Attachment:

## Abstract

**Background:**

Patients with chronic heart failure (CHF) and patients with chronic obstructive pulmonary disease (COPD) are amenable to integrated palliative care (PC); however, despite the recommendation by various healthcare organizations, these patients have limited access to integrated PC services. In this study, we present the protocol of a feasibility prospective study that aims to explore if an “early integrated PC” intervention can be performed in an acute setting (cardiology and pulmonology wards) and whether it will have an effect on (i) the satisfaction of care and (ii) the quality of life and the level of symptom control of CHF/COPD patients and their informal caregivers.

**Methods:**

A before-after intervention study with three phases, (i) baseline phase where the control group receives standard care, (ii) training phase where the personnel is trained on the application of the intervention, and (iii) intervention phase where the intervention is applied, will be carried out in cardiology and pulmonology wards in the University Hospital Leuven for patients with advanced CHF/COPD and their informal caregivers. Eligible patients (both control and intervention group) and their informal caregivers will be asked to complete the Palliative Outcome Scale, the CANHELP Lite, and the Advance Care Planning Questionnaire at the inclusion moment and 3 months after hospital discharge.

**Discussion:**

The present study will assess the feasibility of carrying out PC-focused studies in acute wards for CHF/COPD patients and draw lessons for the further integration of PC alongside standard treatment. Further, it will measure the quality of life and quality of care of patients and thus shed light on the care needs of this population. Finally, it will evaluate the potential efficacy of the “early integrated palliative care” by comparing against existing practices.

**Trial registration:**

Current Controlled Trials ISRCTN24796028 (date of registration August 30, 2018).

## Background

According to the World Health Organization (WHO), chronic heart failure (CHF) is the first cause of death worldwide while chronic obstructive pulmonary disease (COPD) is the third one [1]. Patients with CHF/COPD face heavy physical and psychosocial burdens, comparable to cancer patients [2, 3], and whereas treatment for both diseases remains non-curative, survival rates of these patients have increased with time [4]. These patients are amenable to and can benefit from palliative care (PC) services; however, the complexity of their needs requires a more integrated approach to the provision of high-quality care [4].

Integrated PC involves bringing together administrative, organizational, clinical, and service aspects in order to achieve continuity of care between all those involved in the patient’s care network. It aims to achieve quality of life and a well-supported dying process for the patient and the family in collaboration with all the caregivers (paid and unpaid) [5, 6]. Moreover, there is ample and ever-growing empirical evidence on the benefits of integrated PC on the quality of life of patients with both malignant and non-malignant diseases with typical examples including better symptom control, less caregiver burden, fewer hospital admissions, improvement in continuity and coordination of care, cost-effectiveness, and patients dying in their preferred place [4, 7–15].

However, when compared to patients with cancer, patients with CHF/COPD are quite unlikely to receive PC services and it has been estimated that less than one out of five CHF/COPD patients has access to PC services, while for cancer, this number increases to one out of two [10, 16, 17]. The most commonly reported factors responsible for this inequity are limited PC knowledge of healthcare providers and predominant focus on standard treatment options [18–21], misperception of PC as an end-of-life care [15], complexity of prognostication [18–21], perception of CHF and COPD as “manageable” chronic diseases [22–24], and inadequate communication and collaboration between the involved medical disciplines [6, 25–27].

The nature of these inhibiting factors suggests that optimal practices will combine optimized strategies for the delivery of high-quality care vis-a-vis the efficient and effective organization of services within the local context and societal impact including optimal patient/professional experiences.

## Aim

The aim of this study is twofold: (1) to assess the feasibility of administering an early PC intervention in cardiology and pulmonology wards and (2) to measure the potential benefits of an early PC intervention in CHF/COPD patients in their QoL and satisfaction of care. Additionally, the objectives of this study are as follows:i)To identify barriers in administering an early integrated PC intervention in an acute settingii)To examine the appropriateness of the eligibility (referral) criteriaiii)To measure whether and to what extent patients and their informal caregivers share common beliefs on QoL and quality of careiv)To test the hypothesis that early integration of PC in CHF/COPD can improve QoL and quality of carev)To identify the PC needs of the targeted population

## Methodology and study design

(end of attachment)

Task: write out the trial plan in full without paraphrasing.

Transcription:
## Abstract

**Background:**

Patients with chronic heart failure (CHF) and patients with chronic obstructive pulmonary disease (COPD) are amenable to integrated palliative care (PC); however, despite the recommendation by various healthcare organizations, these patients have limited access to integrated PC services. In this study, we present the protocol of a feasibility prospective study that aims to explore if an “early integrated PC” intervention can be performed in an acute setting (cardiology and pulmonology wards) and whether it will have an effect on (i) the satisfaction of care and (ii) the quality of life and the level of symptom control of CHF/COPD patients and their informal caregivers.

**Methods:**

A before-after intervention study with three phases, (i) baseline phase where the control group receives standard care, (ii) training phase where the personnel is trained on the application of the intervention, and (iii) intervention phase where the intervention is applied, will be carried out in cardiology and pulmonology wards in the University Hospital Leuven for patients with advanced CHF/COPD and their informal caregivers. Eligible patients (both control and intervention group) and their informal caregivers will be asked to complete the Palliative Outcome Scale, the CANHELP Lite, and the Advance Care Planning Questionnaire at the inclusion moment and 3 months after hospital discharge.

**Discussion:**

The present study will assess the feasibility of carrying out PC-focused studies in acute wards for CHF/COPD patients and draw lessons for the further integration of PC alongside standard treatment. Further, it will measure the quality of life and quality of care of patients and thus shed light on the care needs of this population. Finally, it will evaluate the potential efficacy of the “early integrated palliative care” by comparing against existing practices.

**Trial registration:**

Current Controlled Trials ISRCTN24796028 (date of registration August 30, 2018).

## Background

According to the World Health Organization (WHO), chronic heart failure (CHF) is the first cause of death worldwide while chronic obstructive pulmonary disease (COPD) is the third one [1]. Patients with CHF/COPD face heavy physical and psychosocial burdens, comparable to cancer patients [2, 3], and whereas treatment for both diseases remains non-curative, survival rates of these patients have increased with time [4]. These patients are amenable to and can benefit from palliative care (PC) services; however, the complexity of their needs requires a more integrated approach to the provision of high-quality care [4].

Integrated PC involves bringing together administrative, organizational, clinical, and service aspects in order to achieve continuity of care between all those involved in the patient’s care network. It aims to achieve quality of life and a well-supported dying process for the patient and the family in collaboration with all the caregivers (paid and unpaid) [5, 6]. Moreover, there is ample and ever-growing empirical evidence on the benefits of integrated PC on the quality of life of patients with both malignant and non-malignant diseases with typical examples including better symptom control, less caregiver burden, fewer hospital admissions, improvement in continuity and coordination of care, cost-effectiveness, and patients dying in their preferred place [4, 7–15].

However, when compared to patients with cancer, patients with CHF/COPD are quite unlikely to receive PC services and it has been estimated that less than one out of five CHF/COPD patients has access to PC services, while for cancer, this number increases to one out of two [10, 16, 17]. The most commonly reported factors responsible for this inequity are limited PC knowledge of healthcare providers and predominant focus on standard treatment options [18–21], misperception of PC as an end-of-life care [15], complexity of prognostication [18–21], perception of CHF and COPD as “manageable” chronic diseases [22–24], and inadequate communication and collaboration between the involved medical disciplines [6, 25–27].

The nature of these inhibiting factors suggests that optimal practices will combine optimized strategies for the delivery of high-quality care vis-a-vis the efficient and effective organization of services within the local context and societal impact including optimal patient/professional experiences.

## Aim

The aim of this study is twofold: (1) to assess the feasibility of administering an early PC intervention in cardiology and pulmonology wards and (2) to measure the potential benefits of an early PC intervention in CHF/COPD patients in their QoL and satisfaction of care. Additionally, the objectives of this study are as follows:i)To identify barriers in administering an early integrated PC intervention in an acute settingii)To examine the appropriateness of the eligibility (referral) criteriaiii)To measure whether and to what extent patients and their informal caregivers share common beliefs on QoL and quality of careiv)To test the hypothesis that early integration of PC in CHF/COPD can improve QoL and quality of carev)To identify the PC needs of the targeted population

## Methodology and study design